The part next to the vagina is the .exocervix (or ectocervix). .The 2 main types of cells covering the cervix are .squamous .cells (on the exocervix) .and .glandular .cells (on the endocervix). The place where these 2 cell types meet is called the .transformation zone. Most cervical cancers start in the transformation zone (Cancer.org. What is Cervical Cancer, 2012).
The American Cancer Society estimates that more than 12,000 women develop cervical cancer each year in the United States and about 4,200 die from it. Worldwide, it continues to be the second most common type of cancer in women (after breast cancer). Each year, about 500,000 women are diagnosed with cervical cancer and approximately 250,000 die from it (Labtestsonline: Cervical Cancer, 2012).
Most cervical cancers begin in the cells lining the cervix. These cells do not suddenly change into cancer. Instead, the normal cells of the cervix first gradually develop pre-cancerous changes that turn into cancer. Doctors use several terms to describe these pre-cancerous changes, including cervical intraepithelial neoplasia (CIN), squamous intraepithelial lesion (SIL), and dysplasia. .There are 2 main types of cervical cancers: .squamous cell carcinoma .and .adenocarcinoma. About 80% to 90% of cervical cancers are squamous cell carcinomas. These cancers are from the squamous cells that cover the surface of the exocervix. Under the microscope, this type of cancer is made up of cells that are like squamous cells. Squamous cell carcinomas most often begin where the exocervix joins the endocervix (Cancer.org, 2012).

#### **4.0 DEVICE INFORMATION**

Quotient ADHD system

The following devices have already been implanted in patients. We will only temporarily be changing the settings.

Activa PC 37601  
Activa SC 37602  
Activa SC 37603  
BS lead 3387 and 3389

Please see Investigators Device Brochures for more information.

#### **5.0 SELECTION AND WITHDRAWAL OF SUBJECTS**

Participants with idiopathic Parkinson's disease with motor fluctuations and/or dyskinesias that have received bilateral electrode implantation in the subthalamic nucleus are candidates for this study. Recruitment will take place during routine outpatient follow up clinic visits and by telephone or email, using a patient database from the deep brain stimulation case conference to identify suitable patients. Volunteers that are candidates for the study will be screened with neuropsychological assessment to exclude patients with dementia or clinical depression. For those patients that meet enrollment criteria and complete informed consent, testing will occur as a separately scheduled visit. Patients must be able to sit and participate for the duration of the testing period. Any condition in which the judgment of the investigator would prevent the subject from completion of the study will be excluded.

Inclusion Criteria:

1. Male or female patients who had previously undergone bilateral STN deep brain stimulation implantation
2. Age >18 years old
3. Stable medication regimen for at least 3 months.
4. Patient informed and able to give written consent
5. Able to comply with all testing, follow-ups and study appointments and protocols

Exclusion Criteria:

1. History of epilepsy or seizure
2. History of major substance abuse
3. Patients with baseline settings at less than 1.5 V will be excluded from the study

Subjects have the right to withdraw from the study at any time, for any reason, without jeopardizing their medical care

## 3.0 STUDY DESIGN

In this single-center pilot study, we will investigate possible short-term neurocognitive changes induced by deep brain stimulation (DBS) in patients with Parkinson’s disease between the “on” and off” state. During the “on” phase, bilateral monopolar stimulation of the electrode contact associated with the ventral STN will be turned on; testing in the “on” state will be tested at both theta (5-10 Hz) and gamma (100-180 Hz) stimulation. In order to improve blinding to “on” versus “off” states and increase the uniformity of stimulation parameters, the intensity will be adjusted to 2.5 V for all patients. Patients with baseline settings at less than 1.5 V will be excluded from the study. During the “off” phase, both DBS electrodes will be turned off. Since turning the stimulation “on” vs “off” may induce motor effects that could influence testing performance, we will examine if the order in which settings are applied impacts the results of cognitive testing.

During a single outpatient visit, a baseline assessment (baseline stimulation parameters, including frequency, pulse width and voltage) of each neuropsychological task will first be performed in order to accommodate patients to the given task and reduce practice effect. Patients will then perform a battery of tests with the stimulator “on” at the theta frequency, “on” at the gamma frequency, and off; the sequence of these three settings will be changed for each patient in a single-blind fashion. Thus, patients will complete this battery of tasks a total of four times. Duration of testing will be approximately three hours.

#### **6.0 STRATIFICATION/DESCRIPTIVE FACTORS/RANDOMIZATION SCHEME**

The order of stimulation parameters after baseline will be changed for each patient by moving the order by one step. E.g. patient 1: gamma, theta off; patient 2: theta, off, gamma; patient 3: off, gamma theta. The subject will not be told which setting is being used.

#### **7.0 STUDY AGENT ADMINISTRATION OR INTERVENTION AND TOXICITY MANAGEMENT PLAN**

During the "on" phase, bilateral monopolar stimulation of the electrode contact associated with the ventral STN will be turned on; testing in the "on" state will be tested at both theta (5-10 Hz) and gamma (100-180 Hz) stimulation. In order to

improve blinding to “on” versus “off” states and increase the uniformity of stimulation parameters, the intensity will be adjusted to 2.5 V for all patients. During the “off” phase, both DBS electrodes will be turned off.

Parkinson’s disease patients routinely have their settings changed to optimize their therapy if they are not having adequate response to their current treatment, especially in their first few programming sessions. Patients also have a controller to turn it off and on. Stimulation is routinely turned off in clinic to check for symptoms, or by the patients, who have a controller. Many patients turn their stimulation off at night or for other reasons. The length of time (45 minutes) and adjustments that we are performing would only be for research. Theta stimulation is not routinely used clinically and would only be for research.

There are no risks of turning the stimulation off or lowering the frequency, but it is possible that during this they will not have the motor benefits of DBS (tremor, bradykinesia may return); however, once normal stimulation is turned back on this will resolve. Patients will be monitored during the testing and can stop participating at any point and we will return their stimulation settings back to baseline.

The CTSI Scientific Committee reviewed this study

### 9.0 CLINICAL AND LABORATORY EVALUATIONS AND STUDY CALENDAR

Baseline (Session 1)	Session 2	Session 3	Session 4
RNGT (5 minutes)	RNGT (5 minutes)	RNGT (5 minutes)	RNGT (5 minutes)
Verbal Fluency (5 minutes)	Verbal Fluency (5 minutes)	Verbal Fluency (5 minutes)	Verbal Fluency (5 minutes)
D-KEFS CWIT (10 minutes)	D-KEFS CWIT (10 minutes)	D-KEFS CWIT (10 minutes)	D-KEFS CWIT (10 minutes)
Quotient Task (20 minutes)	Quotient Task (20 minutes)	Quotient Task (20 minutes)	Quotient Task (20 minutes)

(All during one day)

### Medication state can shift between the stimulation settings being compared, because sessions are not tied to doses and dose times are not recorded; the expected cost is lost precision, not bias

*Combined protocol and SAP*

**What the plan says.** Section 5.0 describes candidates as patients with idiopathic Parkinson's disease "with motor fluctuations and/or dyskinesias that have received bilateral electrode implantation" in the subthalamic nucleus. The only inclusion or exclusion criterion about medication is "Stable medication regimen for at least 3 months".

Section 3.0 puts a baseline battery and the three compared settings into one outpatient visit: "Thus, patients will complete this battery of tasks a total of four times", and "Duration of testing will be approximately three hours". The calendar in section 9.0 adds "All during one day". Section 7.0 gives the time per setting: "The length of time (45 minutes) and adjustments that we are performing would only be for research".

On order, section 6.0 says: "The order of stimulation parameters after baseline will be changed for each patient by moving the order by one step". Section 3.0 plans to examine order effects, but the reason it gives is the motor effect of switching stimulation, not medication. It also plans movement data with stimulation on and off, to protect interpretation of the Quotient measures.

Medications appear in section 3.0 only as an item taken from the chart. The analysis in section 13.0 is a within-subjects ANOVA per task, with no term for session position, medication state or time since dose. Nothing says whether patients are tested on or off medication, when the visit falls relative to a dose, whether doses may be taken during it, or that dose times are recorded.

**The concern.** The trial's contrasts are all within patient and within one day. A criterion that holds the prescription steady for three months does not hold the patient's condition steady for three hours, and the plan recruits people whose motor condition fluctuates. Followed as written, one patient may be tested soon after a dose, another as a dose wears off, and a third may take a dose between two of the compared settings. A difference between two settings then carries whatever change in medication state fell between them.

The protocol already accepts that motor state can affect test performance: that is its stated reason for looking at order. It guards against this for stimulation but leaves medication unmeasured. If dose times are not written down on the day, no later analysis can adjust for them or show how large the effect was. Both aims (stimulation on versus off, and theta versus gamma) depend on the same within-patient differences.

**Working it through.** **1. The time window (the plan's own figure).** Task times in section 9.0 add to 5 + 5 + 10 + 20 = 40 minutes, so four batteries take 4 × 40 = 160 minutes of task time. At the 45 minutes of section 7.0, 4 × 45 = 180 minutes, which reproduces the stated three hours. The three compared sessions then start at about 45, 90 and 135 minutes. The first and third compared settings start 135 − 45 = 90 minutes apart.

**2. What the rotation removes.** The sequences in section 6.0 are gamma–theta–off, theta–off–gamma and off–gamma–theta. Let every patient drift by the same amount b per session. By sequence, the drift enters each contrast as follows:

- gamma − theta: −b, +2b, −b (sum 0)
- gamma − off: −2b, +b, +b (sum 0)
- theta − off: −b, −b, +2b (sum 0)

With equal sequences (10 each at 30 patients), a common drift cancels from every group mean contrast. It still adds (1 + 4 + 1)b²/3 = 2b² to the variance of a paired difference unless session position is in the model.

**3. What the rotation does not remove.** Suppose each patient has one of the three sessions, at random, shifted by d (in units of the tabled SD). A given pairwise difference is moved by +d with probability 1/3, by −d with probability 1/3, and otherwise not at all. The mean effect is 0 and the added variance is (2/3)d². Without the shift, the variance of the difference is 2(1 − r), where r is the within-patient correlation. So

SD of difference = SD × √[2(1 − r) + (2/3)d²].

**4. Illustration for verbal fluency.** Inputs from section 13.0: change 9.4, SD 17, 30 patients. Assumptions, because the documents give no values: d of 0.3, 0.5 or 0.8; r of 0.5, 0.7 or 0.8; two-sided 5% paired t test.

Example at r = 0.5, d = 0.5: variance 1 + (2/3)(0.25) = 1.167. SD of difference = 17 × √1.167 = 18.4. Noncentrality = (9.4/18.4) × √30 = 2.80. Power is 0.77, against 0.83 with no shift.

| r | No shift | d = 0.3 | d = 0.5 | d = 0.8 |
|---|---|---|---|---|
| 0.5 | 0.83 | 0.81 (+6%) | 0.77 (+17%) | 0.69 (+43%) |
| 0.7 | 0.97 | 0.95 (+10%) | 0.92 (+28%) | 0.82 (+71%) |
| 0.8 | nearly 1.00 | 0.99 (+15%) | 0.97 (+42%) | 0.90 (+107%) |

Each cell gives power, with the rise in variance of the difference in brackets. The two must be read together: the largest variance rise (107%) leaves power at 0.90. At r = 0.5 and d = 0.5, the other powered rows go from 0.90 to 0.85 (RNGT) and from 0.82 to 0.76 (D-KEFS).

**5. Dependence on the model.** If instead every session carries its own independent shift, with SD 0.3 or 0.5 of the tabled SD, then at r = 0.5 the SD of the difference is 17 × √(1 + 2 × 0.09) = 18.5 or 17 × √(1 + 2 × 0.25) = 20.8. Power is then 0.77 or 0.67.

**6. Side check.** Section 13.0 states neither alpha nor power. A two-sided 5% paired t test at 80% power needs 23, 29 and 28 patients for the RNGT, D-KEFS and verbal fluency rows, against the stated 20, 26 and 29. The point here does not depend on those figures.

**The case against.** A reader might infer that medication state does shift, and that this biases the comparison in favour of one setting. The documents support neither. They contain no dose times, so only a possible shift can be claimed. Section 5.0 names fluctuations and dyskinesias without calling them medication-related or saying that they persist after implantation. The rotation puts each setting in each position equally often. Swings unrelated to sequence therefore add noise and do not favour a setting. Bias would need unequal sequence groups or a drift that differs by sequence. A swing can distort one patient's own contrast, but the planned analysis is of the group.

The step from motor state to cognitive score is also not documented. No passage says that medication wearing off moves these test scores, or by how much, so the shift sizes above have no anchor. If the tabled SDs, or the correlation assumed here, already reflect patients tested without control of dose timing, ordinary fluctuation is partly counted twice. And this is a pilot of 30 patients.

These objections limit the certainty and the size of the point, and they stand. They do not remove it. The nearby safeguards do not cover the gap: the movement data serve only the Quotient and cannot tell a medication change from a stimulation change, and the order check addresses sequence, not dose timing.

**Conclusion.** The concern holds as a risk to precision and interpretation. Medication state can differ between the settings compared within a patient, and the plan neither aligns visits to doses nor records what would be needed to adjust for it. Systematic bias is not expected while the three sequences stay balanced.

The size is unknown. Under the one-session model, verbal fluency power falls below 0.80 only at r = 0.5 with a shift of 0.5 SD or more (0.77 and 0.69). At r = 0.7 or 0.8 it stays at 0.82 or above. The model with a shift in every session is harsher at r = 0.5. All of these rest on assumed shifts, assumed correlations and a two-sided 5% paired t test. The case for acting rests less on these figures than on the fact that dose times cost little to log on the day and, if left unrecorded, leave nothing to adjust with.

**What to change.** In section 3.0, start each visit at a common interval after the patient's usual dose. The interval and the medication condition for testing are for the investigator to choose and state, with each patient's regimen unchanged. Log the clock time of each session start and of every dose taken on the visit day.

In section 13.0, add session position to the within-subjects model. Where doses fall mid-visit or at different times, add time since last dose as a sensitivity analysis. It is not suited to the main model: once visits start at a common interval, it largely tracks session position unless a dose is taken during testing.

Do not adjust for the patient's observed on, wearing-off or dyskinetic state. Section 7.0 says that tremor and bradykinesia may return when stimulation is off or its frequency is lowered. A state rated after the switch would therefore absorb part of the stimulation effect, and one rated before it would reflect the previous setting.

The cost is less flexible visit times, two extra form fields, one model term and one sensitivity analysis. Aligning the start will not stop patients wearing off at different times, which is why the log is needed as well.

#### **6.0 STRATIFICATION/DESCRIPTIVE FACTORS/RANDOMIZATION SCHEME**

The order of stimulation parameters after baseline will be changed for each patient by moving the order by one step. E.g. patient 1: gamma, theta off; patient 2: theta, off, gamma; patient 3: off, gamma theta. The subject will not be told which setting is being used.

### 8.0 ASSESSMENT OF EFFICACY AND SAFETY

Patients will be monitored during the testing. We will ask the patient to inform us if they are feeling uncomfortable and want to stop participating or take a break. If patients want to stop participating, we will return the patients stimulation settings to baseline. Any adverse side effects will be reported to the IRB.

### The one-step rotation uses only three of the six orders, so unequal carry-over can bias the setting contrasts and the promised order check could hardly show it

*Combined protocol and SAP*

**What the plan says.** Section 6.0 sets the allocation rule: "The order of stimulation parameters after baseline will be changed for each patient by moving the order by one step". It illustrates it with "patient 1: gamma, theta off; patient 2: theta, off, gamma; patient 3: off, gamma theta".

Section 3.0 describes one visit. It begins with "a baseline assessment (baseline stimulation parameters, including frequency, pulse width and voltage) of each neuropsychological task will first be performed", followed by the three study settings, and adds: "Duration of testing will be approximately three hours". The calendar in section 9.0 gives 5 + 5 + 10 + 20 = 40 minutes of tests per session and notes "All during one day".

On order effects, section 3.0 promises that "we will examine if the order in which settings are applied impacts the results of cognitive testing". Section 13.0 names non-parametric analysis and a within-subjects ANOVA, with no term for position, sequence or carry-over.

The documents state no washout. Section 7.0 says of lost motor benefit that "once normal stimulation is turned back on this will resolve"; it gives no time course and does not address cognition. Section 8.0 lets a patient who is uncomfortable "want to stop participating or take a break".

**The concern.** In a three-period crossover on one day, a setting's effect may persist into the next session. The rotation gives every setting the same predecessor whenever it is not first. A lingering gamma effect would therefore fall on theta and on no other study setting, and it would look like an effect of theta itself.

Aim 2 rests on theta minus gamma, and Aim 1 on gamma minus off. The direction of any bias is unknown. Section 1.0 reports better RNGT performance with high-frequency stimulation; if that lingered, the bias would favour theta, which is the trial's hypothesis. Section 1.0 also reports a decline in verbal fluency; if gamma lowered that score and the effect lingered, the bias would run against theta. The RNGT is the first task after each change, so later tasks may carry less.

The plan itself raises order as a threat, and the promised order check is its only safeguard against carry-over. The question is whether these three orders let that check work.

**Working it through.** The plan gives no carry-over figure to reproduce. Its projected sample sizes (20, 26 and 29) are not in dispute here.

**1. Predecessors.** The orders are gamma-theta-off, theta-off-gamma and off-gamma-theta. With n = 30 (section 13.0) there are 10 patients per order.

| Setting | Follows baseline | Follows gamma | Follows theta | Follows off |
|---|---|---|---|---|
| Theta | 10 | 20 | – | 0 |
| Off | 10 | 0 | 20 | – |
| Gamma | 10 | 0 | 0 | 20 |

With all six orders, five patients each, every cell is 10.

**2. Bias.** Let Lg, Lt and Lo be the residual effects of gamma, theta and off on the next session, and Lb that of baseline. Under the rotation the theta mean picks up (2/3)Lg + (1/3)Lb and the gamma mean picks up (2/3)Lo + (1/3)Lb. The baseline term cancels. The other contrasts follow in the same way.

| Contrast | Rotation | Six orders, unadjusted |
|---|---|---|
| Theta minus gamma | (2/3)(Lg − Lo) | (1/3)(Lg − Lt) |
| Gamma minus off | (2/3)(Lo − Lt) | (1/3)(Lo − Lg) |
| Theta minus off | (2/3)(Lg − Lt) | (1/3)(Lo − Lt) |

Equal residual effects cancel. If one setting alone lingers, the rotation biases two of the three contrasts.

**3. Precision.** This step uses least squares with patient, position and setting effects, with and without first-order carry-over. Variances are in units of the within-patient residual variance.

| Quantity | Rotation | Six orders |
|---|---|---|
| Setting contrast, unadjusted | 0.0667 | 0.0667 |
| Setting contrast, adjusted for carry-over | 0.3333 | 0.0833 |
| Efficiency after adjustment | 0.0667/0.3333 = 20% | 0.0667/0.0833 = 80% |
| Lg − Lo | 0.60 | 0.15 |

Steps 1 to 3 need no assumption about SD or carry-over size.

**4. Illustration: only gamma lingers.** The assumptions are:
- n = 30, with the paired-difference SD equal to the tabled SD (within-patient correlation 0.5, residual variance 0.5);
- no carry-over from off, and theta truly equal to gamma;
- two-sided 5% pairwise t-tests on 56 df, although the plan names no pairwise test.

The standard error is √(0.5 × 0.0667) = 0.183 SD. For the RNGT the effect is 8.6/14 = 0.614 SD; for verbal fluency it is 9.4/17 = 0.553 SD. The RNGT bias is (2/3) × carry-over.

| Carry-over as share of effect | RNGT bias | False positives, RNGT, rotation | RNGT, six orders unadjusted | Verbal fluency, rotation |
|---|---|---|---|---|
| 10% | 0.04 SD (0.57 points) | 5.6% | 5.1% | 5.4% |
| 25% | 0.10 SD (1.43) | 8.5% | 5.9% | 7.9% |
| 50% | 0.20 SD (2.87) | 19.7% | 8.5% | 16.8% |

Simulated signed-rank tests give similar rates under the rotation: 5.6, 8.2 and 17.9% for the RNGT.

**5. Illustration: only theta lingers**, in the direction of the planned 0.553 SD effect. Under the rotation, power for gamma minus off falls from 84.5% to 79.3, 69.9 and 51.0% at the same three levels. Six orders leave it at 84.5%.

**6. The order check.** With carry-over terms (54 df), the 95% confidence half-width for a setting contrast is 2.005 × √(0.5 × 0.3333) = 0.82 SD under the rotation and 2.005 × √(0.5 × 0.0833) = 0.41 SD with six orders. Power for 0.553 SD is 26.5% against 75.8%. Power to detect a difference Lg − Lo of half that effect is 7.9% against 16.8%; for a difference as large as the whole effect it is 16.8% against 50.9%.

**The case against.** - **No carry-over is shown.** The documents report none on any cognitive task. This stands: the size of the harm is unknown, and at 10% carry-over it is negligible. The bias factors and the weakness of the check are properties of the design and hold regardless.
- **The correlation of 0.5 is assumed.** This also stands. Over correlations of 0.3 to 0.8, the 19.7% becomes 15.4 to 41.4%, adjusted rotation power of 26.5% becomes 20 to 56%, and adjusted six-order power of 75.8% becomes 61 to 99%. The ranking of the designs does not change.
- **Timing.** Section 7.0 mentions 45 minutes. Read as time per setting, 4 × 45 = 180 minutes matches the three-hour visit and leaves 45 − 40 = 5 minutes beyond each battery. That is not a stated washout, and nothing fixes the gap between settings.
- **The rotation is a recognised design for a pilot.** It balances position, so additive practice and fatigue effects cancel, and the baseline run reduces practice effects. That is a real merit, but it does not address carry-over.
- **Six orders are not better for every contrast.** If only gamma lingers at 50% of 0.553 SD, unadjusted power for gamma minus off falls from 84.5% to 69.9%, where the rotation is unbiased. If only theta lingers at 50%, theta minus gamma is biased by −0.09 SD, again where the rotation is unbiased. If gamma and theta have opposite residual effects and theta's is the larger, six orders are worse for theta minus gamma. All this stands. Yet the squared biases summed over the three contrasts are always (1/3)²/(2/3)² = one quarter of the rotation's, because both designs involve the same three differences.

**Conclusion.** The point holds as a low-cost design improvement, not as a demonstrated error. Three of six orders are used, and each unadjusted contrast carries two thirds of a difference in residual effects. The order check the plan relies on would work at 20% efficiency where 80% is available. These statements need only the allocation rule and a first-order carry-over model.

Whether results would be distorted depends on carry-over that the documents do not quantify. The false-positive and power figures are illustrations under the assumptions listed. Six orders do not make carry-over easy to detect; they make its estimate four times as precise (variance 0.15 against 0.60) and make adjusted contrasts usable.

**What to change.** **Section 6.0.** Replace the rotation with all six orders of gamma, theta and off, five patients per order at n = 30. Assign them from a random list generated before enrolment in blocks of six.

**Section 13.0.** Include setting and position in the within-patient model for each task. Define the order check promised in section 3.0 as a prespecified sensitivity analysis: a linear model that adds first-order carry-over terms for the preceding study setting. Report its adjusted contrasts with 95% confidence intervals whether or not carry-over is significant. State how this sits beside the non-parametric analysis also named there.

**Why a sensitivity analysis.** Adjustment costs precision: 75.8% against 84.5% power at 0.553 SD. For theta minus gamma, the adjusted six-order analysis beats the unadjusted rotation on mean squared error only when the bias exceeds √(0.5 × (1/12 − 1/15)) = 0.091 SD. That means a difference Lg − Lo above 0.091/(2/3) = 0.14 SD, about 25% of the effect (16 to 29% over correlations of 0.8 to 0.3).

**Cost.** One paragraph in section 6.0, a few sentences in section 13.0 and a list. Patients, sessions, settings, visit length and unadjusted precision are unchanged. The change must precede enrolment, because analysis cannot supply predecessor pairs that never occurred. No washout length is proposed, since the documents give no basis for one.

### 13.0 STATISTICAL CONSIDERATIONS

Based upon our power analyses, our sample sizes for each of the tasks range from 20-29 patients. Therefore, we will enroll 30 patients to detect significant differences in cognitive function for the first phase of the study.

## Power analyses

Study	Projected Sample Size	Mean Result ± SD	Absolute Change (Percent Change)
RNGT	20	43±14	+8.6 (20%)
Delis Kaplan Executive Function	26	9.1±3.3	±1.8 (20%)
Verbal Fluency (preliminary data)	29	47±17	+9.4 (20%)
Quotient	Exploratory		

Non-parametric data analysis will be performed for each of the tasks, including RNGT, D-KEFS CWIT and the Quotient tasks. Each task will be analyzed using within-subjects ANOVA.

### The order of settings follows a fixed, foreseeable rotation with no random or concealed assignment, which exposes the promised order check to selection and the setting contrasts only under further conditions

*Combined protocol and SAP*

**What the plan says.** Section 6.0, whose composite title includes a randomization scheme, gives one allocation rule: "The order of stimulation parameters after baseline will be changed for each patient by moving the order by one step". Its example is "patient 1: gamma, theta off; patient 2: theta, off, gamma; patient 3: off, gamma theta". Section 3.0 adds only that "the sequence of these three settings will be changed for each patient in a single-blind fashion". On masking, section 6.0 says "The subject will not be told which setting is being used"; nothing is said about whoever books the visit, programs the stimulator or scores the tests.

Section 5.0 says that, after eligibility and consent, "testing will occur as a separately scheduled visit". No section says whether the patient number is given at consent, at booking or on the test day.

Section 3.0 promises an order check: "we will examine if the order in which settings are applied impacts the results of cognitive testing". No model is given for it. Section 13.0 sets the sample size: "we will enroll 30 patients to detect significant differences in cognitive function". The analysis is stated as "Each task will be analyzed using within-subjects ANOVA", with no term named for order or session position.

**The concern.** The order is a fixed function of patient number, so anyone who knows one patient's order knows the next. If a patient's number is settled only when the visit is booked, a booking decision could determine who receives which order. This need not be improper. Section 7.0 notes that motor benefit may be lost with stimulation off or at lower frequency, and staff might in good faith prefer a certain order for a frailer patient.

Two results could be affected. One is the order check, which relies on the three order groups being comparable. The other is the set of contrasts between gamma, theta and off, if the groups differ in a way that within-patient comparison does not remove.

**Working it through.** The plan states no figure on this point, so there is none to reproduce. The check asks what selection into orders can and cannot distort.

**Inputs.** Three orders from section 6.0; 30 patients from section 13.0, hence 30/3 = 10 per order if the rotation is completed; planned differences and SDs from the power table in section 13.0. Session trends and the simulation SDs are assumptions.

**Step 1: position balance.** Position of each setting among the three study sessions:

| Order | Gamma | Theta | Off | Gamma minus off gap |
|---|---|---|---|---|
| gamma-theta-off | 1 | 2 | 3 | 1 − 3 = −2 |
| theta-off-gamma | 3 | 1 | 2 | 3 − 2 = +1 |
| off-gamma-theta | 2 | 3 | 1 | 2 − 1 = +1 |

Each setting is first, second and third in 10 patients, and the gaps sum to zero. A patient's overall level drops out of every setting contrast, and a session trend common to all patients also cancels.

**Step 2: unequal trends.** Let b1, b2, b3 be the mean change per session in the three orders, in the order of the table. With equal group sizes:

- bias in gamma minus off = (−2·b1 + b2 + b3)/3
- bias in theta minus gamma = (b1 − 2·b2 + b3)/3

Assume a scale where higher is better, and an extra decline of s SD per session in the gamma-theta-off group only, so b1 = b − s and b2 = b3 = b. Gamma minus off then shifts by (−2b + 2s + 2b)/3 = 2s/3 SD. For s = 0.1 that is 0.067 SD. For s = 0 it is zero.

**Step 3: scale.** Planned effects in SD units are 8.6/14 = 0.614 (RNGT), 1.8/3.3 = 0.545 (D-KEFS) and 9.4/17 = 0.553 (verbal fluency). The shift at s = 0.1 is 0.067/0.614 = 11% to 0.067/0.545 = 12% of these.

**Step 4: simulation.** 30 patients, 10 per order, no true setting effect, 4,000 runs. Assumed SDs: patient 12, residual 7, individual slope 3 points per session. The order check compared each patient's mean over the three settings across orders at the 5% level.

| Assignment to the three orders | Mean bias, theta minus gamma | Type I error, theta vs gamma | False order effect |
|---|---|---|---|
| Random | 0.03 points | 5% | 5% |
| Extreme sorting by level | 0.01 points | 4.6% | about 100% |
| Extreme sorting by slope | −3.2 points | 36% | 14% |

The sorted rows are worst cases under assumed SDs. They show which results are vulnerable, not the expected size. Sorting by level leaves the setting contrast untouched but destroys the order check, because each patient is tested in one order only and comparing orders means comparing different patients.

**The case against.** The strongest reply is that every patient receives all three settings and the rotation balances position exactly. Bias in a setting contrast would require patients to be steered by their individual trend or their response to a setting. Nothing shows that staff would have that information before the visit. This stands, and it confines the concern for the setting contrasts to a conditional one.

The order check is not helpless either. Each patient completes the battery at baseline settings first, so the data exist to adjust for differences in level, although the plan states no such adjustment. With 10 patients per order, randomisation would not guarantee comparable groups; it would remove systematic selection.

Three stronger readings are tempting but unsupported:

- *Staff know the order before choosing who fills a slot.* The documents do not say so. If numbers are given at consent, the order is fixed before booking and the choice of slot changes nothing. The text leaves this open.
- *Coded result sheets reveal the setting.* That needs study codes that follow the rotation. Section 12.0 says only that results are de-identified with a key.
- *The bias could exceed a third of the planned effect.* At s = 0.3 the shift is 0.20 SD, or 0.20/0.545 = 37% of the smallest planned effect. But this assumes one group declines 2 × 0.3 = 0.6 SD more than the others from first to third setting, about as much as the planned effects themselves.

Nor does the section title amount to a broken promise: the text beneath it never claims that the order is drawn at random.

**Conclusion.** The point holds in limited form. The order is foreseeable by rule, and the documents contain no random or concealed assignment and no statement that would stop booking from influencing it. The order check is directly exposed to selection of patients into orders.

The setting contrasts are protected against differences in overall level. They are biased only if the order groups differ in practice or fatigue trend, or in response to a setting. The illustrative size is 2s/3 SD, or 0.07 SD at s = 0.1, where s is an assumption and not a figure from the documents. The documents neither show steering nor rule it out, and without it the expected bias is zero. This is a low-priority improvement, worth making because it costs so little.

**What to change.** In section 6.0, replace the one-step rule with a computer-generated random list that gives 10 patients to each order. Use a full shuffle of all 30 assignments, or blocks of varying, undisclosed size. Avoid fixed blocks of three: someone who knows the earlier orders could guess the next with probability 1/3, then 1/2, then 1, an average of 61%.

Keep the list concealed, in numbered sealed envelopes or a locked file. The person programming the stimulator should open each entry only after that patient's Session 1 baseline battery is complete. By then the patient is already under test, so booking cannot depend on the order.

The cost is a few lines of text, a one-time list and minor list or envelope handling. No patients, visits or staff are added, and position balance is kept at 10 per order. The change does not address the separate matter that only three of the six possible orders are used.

Most of the other cervical cancers are adenocarcinomas. Cervical adenocarcinomas seem to have becoming more common in the past 20 to 30 years. Cervical adenocarcinoma develops from the mucus-producing gland cells of the endocervix. Less commonly, cervical cancers have features of both squamous cell carcinomas and adenocarcinomas.